Published on 2012/10/31

Accelerating Opportunity: Helping Low-Skill Adults Complete Their Education and Start Meaningful Careers

With the right support systems in place, colleges are more able to help low-skill adults rapidly complete their education and gain the skills and knowledge necessary to step into high-skill careers.

The following interview is with Barbara Endel, the Program Director for Breaking Through with Jobs for the Future. Endel works with the Accelerating Opportunity initiative, which seeks to change the way higher education is delivered to lower-skilled adults by integrating basic skills with occupational training, and providing intensive support for adult learners looking to be successful in high-skill careers. In this interview, Endel elaborates on the challenges faced by low-skill adults in higher education and explains why serving these students should be a priority at colleges across the country.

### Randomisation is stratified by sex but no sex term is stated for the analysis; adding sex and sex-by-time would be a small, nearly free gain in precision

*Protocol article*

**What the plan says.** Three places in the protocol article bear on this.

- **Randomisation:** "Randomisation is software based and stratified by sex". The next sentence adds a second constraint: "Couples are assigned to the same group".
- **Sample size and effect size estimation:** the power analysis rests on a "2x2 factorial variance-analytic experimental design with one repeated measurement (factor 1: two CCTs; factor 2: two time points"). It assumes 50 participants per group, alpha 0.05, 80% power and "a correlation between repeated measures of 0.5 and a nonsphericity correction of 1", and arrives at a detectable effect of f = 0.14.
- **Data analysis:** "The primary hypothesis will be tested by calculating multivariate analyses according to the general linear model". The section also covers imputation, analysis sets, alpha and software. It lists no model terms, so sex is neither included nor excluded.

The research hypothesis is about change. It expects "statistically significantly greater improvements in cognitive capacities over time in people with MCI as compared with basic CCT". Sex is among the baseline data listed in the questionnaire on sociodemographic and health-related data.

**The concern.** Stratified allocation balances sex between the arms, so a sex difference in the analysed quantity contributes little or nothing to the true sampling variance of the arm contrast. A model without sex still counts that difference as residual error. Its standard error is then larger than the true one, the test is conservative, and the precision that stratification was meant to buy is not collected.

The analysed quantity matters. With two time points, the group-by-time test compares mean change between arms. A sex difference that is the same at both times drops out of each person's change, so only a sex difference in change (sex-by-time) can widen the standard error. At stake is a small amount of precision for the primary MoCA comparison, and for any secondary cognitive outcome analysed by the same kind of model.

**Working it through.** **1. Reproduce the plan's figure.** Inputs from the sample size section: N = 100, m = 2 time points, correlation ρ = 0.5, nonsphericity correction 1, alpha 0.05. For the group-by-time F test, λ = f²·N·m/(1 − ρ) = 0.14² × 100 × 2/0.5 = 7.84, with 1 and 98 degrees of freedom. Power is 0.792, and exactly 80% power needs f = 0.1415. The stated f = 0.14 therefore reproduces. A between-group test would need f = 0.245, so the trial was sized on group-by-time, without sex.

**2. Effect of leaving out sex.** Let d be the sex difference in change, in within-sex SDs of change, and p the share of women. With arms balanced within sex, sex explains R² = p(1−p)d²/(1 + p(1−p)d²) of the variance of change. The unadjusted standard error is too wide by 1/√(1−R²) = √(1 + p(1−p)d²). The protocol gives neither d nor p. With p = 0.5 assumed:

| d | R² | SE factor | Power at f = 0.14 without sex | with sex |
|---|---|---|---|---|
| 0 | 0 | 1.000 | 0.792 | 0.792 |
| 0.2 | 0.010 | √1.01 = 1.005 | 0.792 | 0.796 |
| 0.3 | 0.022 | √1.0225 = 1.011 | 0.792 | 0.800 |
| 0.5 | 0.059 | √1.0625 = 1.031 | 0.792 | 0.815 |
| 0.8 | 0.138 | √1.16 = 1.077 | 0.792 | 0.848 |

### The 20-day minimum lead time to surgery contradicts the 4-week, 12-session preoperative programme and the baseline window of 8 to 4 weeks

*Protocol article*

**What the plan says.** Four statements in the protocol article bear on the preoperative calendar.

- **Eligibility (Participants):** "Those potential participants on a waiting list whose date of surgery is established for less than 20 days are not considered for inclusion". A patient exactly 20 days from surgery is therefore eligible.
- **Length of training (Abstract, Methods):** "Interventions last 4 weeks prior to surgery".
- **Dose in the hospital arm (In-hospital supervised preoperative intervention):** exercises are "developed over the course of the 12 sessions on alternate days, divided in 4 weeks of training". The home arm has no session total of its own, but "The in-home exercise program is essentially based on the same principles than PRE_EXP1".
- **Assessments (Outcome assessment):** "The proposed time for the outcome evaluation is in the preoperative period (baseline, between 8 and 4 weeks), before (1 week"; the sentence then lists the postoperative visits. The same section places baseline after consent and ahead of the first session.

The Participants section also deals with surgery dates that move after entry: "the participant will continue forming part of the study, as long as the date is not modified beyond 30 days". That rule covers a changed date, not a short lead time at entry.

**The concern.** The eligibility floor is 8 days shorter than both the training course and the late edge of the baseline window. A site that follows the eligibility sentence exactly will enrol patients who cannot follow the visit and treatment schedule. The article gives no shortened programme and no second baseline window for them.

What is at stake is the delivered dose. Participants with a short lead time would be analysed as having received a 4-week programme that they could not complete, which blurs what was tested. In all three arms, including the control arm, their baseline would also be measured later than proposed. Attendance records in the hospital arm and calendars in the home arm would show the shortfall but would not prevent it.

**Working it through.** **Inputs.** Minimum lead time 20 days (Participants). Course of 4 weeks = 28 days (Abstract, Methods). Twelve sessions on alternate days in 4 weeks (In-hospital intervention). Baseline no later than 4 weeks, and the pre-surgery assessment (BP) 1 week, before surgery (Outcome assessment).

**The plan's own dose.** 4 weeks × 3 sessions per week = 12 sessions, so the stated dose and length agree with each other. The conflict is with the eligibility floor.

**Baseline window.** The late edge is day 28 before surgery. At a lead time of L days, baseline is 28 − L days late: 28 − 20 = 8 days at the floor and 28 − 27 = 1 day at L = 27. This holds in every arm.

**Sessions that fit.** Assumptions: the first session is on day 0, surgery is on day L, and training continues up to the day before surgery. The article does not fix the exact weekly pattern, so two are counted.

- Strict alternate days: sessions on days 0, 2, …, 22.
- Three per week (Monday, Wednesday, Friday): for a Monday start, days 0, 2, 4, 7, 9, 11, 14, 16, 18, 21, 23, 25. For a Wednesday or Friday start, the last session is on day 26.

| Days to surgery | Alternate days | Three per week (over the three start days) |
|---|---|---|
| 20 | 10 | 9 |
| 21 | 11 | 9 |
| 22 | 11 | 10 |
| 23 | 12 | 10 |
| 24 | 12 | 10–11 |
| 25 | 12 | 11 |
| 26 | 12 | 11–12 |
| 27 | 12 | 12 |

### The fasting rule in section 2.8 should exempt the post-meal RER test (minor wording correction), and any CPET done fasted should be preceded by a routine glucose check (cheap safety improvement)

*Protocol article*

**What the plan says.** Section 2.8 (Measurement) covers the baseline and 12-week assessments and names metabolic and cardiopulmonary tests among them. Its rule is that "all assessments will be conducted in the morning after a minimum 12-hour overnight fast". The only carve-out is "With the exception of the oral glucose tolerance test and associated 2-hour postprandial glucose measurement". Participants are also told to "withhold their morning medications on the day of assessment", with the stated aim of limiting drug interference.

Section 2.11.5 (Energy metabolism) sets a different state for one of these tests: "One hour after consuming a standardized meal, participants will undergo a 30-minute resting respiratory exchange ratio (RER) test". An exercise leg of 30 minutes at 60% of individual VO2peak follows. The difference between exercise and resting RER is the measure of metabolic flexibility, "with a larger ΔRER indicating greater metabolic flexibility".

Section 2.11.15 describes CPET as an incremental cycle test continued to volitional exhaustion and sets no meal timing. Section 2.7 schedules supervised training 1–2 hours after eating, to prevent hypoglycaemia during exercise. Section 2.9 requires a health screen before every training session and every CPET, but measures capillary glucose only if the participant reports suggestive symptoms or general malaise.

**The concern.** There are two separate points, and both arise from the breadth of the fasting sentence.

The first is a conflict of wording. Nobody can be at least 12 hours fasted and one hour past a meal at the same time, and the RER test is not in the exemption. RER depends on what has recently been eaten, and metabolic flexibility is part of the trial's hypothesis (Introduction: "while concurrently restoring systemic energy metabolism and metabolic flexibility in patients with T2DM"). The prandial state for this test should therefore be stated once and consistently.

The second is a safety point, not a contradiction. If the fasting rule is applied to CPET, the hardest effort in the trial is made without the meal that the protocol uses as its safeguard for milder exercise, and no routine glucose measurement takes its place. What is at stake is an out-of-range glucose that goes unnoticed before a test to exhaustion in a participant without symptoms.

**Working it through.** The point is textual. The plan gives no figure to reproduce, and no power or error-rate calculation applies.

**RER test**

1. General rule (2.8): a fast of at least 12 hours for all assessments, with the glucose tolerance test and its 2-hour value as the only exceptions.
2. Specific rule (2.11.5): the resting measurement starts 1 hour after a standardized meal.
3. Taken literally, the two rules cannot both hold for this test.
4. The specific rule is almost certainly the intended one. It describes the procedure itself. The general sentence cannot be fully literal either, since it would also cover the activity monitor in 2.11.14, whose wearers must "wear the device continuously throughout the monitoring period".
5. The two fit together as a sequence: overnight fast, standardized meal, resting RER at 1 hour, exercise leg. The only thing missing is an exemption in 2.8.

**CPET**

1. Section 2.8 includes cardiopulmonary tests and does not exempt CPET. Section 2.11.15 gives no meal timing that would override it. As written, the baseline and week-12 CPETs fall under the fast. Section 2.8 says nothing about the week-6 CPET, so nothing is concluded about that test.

To listen to The EvoLLLution’s interview with Barbara Endel, please click here.

1. How did the Accelerating Opportunity initiative get off the ground?

To begin with, part of Jobs for the Future’s mission is to help more adults get into the economy and get good jobs. Almost two years ago, what we did is we approached the Bill and Melinda Gates Foundation around this idea. They loved it, helped design this new initiative called “Accelerating Opportunity” and then over the last year or so we were able to attract five different funders to form a funders collaborative to come together and combine their resources and put this initiative together. It’s really exciting to get the backing of several national foundations and then what we also did is we were able to select a handful of very motivated states to work on this initiative. …

2. What are some of the challenges that lower-skilled adults face when they enroll in higher education?